genes based on transcriptome data. The major difference between
mRMR and another machine learning method is that mRMR
considers redundancies among features as well as relevance
between feature and target. Therefore, disease-related genes
which shown less correlation in expression among themselves,
are favored by the mRMR algorithm. This may be the theoretical
reason that genes identified in our study represent various
functional groups in GO annotations (Table S4).
Function and pathway enrichment of the identified
Using the functional annotation tool DAVID [29,30], the Gene
Ontology (GO) and KEGG pathway enrichment analysis were
carried out for the 147 genes identified using mRMR as well as the
1290 genes on the shortest paths (Table S4). The results showed
that these genes were significantly enriched in the GO modules of
protein localization in organelle and SMAD protein nuclear
translocation GO modules. In KEGG pathway enrichment
analysis, no pathway was significantly enriched. These results
suggested that protein location may play critical role in the
pathogenesis during the chronic HIV infection.
We also analyzed the genes on the shortest paths among the
genes identified by mRMR algorithm with GO and KEGG
enrichment. In the GO enrichment analysis, many genes were
significantly enriched in GO modules relating to negative
Probe ID
Result validation
In this study, we used a jackknife method to validate our result.
In jackknife validation, one sample xi is excluded from all the n
samples X = {xi|i = 1,2,3 … n}. We predict its phenotype using
the rest n-1 samples, and compared its predicted phenotype with
the real one. The above step is repeated for all xi, i = 1,2,3 … n. In
this way, prediction accuracy of X is considered as a parameter of
validation. Previous studies also discussed the advantages of
jackknife validation over another validation methods, such as
subsampling test and independent data set test [22,24,25].
Jackknife validation can exclude ‘‘memory’’ effect as well as
November 2013 | Volume 8 | Issue 11 | e78057
HIV Genes with mRMR and Shortest Path
Figure 3. PPI network of shortest paths among 86 mRMR
identified proteins. Shortest paths between each pair of the 86
mRMR selected proteins were identified in the STRING PPI network.
Proteins are presented using their Ensemble IDs. Proteins in yellow are
the 86 identified using mRMR; in blue and green are located only on
shortest paths; in blue are annotated in Ensemble Biomart; and in green
are not annotated in Ensemble Biomart.
arbitrariness problem existed using the other two validation
Although jackknife validation was proved to be useful, we also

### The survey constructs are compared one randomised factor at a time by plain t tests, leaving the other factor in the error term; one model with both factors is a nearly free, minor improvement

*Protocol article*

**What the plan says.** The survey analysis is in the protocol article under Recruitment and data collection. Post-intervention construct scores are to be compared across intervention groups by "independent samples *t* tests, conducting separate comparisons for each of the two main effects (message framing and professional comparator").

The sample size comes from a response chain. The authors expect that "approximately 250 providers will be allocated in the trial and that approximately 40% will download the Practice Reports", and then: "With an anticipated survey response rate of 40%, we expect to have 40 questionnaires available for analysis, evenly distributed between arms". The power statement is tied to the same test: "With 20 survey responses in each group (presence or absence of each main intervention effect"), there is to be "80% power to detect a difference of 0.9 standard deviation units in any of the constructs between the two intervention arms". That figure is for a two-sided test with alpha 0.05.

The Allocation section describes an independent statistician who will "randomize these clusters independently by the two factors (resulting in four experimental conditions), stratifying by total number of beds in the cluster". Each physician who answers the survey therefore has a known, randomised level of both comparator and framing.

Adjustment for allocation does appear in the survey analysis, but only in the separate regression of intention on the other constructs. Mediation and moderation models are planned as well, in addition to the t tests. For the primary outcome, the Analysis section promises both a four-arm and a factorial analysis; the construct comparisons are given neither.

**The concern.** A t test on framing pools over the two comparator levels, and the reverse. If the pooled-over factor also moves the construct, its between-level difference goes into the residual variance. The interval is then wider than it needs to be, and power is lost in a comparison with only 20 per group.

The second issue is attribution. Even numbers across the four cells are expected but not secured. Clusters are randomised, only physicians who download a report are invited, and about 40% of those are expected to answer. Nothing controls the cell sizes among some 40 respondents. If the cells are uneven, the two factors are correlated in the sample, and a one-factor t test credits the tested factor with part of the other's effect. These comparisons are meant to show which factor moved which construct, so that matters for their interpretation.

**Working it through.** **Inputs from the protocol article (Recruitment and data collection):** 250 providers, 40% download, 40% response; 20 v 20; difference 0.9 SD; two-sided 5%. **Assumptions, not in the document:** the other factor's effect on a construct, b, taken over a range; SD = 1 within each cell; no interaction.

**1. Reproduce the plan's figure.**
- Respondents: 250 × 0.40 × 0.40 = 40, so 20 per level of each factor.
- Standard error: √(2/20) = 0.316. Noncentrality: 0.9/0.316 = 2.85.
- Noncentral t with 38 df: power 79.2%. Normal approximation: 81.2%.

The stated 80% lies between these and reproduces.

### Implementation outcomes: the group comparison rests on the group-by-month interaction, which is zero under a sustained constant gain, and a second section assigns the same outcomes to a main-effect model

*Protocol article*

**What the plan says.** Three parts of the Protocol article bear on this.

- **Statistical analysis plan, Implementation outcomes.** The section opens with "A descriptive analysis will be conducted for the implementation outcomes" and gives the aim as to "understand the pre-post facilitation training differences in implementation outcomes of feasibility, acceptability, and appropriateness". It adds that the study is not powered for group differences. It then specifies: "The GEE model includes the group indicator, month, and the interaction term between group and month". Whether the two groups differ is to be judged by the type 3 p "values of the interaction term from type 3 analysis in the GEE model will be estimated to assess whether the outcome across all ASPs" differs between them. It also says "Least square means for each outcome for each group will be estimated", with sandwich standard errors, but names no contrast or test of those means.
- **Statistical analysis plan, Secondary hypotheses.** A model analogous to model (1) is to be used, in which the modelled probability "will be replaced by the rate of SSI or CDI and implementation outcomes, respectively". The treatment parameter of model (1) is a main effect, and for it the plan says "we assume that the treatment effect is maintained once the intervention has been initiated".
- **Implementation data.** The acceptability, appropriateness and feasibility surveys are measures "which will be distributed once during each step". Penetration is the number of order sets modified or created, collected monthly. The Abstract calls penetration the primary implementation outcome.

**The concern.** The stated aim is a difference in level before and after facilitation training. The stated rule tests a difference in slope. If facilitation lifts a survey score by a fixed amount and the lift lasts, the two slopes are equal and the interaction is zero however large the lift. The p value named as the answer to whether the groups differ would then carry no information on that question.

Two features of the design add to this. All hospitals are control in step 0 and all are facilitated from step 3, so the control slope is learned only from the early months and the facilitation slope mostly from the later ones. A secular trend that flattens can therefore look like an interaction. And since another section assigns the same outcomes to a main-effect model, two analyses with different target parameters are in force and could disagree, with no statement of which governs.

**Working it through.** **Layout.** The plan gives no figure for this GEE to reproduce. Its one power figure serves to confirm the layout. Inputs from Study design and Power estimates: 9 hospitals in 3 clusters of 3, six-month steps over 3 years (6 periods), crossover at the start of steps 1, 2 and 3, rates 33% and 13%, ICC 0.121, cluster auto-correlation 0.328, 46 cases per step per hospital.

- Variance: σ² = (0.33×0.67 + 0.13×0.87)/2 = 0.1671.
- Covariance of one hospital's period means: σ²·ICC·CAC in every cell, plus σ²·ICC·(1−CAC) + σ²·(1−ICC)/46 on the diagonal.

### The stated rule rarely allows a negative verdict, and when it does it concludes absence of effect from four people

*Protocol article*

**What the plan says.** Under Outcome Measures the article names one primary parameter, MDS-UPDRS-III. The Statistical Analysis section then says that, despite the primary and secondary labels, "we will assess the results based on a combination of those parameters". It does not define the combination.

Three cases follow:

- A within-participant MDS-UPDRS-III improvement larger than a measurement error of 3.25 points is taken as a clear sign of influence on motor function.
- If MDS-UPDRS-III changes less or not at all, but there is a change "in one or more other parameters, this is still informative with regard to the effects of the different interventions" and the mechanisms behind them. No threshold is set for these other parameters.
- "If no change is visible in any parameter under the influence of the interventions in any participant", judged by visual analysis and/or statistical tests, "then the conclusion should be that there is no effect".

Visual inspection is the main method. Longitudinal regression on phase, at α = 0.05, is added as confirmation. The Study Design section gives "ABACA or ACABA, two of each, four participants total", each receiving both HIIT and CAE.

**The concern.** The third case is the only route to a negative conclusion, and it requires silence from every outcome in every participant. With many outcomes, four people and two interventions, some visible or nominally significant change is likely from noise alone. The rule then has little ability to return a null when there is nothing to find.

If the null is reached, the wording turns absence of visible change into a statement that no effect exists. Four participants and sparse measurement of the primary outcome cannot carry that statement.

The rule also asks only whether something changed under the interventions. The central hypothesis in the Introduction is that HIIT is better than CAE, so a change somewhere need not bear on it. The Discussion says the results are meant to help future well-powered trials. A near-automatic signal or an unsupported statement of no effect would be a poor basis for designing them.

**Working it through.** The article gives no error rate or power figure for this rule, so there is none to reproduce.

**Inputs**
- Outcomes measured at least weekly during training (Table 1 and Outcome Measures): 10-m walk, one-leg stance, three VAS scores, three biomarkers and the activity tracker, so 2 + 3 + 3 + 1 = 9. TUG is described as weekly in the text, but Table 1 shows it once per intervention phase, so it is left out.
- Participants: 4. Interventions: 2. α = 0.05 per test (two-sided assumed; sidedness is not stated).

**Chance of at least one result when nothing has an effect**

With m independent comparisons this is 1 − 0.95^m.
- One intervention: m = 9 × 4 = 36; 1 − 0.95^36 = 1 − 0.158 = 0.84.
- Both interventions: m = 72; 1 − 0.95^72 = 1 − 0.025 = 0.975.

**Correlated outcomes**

considered using an independent dataset of general HIV infection
as an additional validation to our results. The independent dataset
is composed of expression profiles of CD4 T cells from 127 HIV
untreated samples and 8 normal controls. Using student t test, we
observed that 46 genes out of the 147 mRMR selected genes
differentially expressed under P value 0.05 [11]. We included the
related results in Table S2.
mRMR selected Genes
In the 147 genes optimizing the mRMR prediction, a series of
SLC (Solute Carrier Family) genes, e.g. SLC4A8 (mRMR
score = 0.1096), SLC22A10 (mRMR score = 0.1159), SLC22A15
(mRMR score = 0.1314), SLC25A1 (mRMR score = 0.1240),
SLC28A1 (mRMR score = 0.1260) and SLC45A2 (mRMR
score = 0.1879) are included. As SLC gene products are
transmembrane proteins transporting/translocating substrates
(e.g. inorganic or organic ions, sugars, nucleosides, etc.) into/out
of cells [34], it can be fairly assumed that such genes have
functional influences on HIV/AIDS-related processes.
In fact, polymorphisms (e.g. SNPs) of human SLC transporter
genes have been found to be closely related to HIV infection or
responses to treatments of HIV-infected patients. For example, the
genotypes of SLC11A1, a proton-coupled metal ion transporter,
have determining effects on mortality in HIV infection [35]; SNPs
of loci in or near SLC26A7, a multifunctional anion exchanger
linked to energy metabolism and immunoregulations, are strongly
associated with upper trunk and arm subcutaneous adipose tissue
(SAT) distribution in antiretroviral therapy (ARV)- treated HIV-
Figure 2. Expression differences of SRP14P1, SLC45A2, and
DNAJB1 between VNPs and RPs. This figure show the expression
differences of SRP14P1 (A), SLC45A2 (B), and DNAJB1 (C)
between VNPs and RPs, separately. Error bars indicate standard
November 2013 | Volume 8 | Issue 11 | e78057
HIV Genes with mRMR and Shortest Path
Table 2. Top 20 of the 1290 genes by betweenness in the shortest paths among the 86 mRMR identified genes.